Programme for week commencing 16th July, 2015 we welcome back Rotarian Caroline who completes her presentation started on the 2nd July.
John Isles continues his interview with Caroline:
John: Caroline, welcome back. A fortnight ago we were talking about your work in Kenya and I’d like to ask you do you get support from any Rotary Clubs in Kenya?
Caroline: Well, I only really became aware of Rotary in 2012 when our company accountant joined Rotary and invited me to her induction. As luck would have it, I ended up sitting next to John Asher the Rotarian who created Trade Aid www.trade-aid.org. A year later we shipped a 40ft container of tools to the polytechnics in Kianjai, and computers, books etc to the schools.
It was only earlier this year that I made contact with the local Rotary club in Meru, Kenya. They invited me to one of their meetings and I gave a presentation on our work in the area. They are an impressive group with a lot of energy and expertise.
John: The reason I asked this because Rotary through our Foundation arm we do offer Grants for Charitable work and small sums given by Clubs often turn into large amounts when combined with a Foundation Grant. I’m sure our Foundation Chair can tell you more on this.
Caroline: This could certainly be very helpful John. On May 9th I have been invited to give a presentation to the international group at District 1070 assembly. I am planning to present how we have worked alongside the community in Kianjai to date, and what has been achieved, and I am also planning to present two forthcoming projects. One of these, the development of 200 acres of land which has been gifted by the community, will need a lot of expert advice and ultimately funds. Being able to access both advice and funds through Rotary would prove very helpful.
John: Perhaps this is combined with my last question but how do you see our eRotary Club helping with your charitable work?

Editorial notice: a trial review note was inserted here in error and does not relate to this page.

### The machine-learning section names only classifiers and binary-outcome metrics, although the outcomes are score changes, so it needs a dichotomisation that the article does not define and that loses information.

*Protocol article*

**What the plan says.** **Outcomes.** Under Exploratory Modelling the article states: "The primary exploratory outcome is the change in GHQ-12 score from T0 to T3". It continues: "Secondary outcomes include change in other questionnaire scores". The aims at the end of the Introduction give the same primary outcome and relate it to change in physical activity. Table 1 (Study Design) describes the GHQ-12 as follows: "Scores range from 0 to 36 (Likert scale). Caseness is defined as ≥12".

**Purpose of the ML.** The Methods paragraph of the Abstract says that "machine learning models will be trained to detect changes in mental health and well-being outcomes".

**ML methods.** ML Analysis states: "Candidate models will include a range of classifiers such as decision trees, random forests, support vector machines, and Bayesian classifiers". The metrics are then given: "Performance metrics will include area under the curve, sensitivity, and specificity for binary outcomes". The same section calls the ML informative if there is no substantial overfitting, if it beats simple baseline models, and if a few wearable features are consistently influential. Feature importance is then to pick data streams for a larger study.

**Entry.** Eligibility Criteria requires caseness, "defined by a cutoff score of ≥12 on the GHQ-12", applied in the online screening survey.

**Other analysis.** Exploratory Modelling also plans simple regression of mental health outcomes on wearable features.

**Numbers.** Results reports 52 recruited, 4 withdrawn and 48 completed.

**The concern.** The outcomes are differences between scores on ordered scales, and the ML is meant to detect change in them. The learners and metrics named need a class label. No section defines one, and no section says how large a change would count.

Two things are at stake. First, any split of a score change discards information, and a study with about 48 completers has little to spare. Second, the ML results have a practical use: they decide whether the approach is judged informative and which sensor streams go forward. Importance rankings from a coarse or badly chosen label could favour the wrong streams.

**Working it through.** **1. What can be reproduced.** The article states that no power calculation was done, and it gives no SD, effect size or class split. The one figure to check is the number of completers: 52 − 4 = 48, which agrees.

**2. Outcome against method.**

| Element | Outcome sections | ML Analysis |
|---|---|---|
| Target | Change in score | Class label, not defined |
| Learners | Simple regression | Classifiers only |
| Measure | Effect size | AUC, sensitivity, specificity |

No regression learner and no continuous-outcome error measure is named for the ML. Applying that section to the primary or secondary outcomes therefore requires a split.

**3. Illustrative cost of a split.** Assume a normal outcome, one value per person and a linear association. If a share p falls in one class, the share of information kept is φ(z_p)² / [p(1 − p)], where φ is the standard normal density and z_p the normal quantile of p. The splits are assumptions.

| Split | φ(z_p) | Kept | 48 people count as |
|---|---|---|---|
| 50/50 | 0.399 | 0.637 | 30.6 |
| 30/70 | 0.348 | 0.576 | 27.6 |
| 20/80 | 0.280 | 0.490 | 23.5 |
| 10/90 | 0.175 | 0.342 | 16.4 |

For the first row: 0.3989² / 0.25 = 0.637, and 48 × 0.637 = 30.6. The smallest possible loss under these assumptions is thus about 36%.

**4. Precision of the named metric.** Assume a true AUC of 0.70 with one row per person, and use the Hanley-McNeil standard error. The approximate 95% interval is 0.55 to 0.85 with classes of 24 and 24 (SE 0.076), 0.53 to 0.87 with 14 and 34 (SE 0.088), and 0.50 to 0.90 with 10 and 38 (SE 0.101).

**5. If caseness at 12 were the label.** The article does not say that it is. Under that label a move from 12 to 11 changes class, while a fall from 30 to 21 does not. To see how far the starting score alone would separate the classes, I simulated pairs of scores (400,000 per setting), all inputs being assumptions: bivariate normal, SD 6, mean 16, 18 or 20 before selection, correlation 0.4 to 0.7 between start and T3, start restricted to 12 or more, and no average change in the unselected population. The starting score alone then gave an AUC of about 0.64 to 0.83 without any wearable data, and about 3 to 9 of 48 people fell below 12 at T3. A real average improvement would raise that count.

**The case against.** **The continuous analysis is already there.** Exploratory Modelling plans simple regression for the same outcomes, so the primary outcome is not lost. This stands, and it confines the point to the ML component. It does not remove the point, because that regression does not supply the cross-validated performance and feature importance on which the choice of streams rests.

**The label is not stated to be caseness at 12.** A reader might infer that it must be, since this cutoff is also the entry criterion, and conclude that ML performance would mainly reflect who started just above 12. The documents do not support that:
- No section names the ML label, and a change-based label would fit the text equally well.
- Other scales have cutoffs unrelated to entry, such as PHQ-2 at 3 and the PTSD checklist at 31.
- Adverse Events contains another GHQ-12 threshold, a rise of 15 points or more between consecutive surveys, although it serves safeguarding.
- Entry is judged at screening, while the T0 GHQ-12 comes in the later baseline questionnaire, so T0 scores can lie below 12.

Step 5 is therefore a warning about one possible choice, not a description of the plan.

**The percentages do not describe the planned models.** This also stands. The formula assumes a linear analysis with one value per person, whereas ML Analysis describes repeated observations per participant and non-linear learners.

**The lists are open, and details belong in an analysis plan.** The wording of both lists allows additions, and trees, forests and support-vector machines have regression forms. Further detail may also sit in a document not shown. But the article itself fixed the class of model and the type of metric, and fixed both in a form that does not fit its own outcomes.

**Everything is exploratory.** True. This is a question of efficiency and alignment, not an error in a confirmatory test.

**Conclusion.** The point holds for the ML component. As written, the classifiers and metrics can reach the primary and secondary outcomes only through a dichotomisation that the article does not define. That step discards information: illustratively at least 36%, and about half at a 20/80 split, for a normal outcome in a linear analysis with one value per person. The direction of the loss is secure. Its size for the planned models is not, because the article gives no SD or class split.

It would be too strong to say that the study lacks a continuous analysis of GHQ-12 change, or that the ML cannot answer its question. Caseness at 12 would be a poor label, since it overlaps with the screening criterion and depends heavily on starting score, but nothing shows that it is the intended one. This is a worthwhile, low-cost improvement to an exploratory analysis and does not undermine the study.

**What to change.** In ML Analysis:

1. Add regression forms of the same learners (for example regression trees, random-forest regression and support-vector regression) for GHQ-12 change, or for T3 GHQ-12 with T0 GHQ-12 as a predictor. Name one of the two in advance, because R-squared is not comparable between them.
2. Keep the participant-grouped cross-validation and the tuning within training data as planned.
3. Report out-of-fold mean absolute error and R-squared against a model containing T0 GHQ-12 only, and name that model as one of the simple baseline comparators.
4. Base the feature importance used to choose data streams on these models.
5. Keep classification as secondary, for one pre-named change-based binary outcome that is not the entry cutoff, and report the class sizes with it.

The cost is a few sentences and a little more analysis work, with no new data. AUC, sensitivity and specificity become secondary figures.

Caroline: As I mentioned the development of the 200 acres of land into a community/demonstration farm is a large project with potentially significant long term benefits to the community, so we want to get advice from many sources and get it right! With this objective we are looking to make this land development a Rotary Multi Club project. When I speak on May 9th to district 1070 I will be looking for some clubs to join us in this venture. If our eRotary Club was also able to support the project through this Multi Club group that would be great. I have an initial concept paper on the project for anybody who has an interest in water harvesting/education/agricultural development in the third world, and who might be interested to get involved.
John: I also know you have recently become involved with Children with Special Needs in the Kenyan Community within the UK. Can you tell us a little about this and your objectives?
Caroline: Disability in Kenya is widely seen as a bad omen… a curse. Families with a disabled child are ostracised and even thrown off family land. Many disabled children are hidden indoors, the parents ashamed for their existence to be made known. So the burden to the parents of a disabled child can be intolerable; some having no support abandon the child; others battle on alone drained and exhausted. Friends of Kianjai are working alongside some inspirational special needs teachers in the community to turn this negative view of disability around. We are working on many levels:
- we run feeding programs to reduce malnourishment amongst the disabled
- we resource the special units so the children have clothes and toys
- we work alongside local medical professionals to provide interventions
- we run economic empowerment programs for the families
- we provide social days to bring disabled families together
Alongside this we have bought three acres of land, and we are building a respite centre, loosely based upon the School for Parents in Nottingham which was such a support to me. We still have a long way to go to change the lives of these children and their families, but we are encouraged that together we have taken some important first steps.
Finally, let me ask you; If I could invite a famous Celebrity to dinner who would it be and why?
Caroline: Well, this is a challenging question. I really spend so little time contemplating the celebrity world. I did once hear a very interesting ‘In the psychiatrists chair’ interview with Angelina Jolie. In typical fashion I missed most of it, but from the little I did catch she did sound extremely individual. As a youngster apparently she self-harmed as a way of contacting with reality, in this case the reality of pain. The general façade of life held no interest for her, and she wasn’t lured into the superficial illusion of glamour and beauty, so she went deep into herself to find meaning. This inward journey, plus her outward journeys into Cambodia and Africa would make her a lively and stimulating guest I think. Plus if she brought Brad Pitt with her too that would be an added bonus!
John: I’m sure many ladies would like to have Brad Pitt at the dinner table. Caroline thank you so much for sharing this story with us and I’m sure our members and others will enjoy everything you have said.
Part one of this talk was published on 2 July 2015
One thought on “In Kenya with Caroline Newton part two”
Smashing couple of posts introducing Caroline – thank you, John 🙂